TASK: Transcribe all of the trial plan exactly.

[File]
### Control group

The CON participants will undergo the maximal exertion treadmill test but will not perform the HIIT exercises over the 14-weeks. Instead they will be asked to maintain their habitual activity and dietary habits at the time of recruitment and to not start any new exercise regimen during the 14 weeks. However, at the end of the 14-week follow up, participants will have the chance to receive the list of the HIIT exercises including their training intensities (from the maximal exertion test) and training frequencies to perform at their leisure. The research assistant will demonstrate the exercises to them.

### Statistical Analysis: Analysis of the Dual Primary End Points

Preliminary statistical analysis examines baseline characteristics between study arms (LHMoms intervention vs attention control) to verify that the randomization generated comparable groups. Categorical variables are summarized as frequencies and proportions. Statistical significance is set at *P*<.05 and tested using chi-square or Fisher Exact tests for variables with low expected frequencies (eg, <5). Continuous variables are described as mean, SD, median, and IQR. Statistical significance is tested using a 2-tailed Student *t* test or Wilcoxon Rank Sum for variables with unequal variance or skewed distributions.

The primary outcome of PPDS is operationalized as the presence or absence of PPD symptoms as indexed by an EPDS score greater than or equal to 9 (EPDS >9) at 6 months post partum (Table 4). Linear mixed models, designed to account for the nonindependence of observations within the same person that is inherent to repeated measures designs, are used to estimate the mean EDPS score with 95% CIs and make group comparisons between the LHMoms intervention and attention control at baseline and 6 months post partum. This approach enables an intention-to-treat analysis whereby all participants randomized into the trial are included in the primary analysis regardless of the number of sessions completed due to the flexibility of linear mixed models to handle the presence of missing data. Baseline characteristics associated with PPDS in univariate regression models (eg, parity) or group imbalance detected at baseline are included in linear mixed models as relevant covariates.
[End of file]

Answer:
### Control group

The CON participants will undergo the maximal exertion treadmill test but will not perform the HIIT exercises over the 14-weeks. Instead they will be asked to maintain their habitual activity and dietary habits at the time of recruitment and to not start any new exercise regimen during the 14 weeks. However, at the end of the 14-week follow up, participants will have the chance to receive the list of the HIIT exercises including their training intensities (from the maximal exertion test) and training frequencies to perform at their leisure. The research assistant will demonstrate the exercises to them.

### Statistical Analysis: Analysis of the Dual Primary End Points

Preliminary statistical analysis examines baseline characteristics between study arms (LHMoms intervention vs attention control) to verify that the randomization generated comparable groups. Categorical variables are summarized as frequencies and proportions. Statistical significance is set at *P*<.05 and tested using chi-square or Fisher Exact tests for variables with low expected frequencies (eg, <5). Continuous variables are described as mean, SD, median, and IQR. Statistical significance is tested using a 2-tailed Student *t* test or Wilcoxon Rank Sum for variables with unequal variance or skewed distributions.

The primary outcome of PPDS is operationalized as the presence or absence of PPD symptoms as indexed by an EPDS score greater than or equal to 9 (EPDS >9) at 6 months post partum (Table 4). Linear mixed models, designed to account for the nonindependence of observations within the same person that is inherent to repeated measures designs, are used to estimate the mean EDPS score with 95% CIs and make group comparisons between the LHMoms intervention and attention control at baseline and 6 months post partum. This approach enables an intention-to-treat analysis whereby all participants randomized into the trial are included in the primary analysis regardless of the number of sessions completed due to the flexibility of linear mixed models to handle the presence of missing data. Baseline characteristics associated with PPDS in univariate regression models (eg, parity) or group imbalance detected at baseline are included in linear mixed models as relevant covariates.